In this post we are going to construct a wireless DC motor speed control circuit which can be controlled using any IR based remote controller. The proposed project has two main objectives; the first one is 5 step sequential speed control of a 12V DC motor using IC 555 (PWM) and controlling the PWM / speed of the motor fully static / in solid state.
Most DC motor speed control circuits on the internet utilizes some kind of mechanical component such as a potentiometer or a trim pot, but none of them explained how can we control PWM statically, in this post we will learn how can we achieve static control of PWM on evergreen IC 555.
The proposed wireless DC motor speed control circuit project will be based on the above blocks; we will be exploring each of them now.
- The first block is an IR sensor which detects the incoming IR signals from your remote controller.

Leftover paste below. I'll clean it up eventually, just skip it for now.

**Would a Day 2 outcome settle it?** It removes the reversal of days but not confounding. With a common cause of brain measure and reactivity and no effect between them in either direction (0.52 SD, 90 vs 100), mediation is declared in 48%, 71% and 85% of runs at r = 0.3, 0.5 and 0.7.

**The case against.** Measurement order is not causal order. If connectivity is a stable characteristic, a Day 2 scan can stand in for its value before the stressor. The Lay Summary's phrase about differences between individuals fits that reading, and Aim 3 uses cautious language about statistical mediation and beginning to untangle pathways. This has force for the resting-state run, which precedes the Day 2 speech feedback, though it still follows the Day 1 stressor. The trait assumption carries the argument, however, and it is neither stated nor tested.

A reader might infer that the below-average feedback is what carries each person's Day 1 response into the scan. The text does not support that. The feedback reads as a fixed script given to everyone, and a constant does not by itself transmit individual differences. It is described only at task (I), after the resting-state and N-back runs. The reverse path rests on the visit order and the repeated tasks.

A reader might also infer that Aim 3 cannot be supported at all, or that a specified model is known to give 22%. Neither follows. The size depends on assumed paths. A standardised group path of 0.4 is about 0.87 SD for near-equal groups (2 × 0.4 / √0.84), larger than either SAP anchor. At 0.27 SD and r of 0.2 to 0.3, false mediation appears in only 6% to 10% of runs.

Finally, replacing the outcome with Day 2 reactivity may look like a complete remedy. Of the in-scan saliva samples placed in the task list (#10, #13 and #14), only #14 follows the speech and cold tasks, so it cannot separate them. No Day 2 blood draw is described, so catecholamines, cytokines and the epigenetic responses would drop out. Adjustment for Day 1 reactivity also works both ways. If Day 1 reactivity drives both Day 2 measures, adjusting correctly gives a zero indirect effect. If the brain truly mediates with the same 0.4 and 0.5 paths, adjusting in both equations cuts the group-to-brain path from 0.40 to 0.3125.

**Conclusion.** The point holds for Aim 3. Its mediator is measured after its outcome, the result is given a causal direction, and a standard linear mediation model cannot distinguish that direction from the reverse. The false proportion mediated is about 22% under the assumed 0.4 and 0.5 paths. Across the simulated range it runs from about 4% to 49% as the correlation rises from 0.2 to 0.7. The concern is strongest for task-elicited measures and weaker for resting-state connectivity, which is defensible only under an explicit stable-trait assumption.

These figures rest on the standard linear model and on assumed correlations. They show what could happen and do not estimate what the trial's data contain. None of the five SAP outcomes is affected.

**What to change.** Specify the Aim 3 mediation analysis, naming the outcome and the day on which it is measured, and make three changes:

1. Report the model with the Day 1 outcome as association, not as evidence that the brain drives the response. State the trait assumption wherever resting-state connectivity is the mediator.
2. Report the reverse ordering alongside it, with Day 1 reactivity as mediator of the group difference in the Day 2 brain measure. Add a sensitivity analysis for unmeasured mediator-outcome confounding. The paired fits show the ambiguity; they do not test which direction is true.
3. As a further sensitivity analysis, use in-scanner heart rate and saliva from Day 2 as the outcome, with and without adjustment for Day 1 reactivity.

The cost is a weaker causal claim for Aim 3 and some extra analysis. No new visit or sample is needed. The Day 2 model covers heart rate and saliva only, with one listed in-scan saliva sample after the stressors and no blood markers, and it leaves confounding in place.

- The next block is a buffer stage which is essentially an inverting amplifier using a single PNP transistor to output a strong amplified signal and also to prevent loading effect on the detected feeble signal from IR sensor.
- The detected signal is passed to a debouncing circuit which filters surplus pulses and gives out a clean clock pulse to the next stage.
- The next stage consists of a couple of IC 4017s which are responsible for switching the speed of the motor from 1 to 5 (speeds).
- The next stage consists of five resistor dividers which are connected to IC 555; by selecting a resistor divider at a time will control the speed of the motor / PWM.
- The output of the IC 555 is fed to an N-channel MOSFET for efficient speed control of the 12V DC motor.
Now let’s dive in to the circuit diagram and let’s understand actual working of the circuit.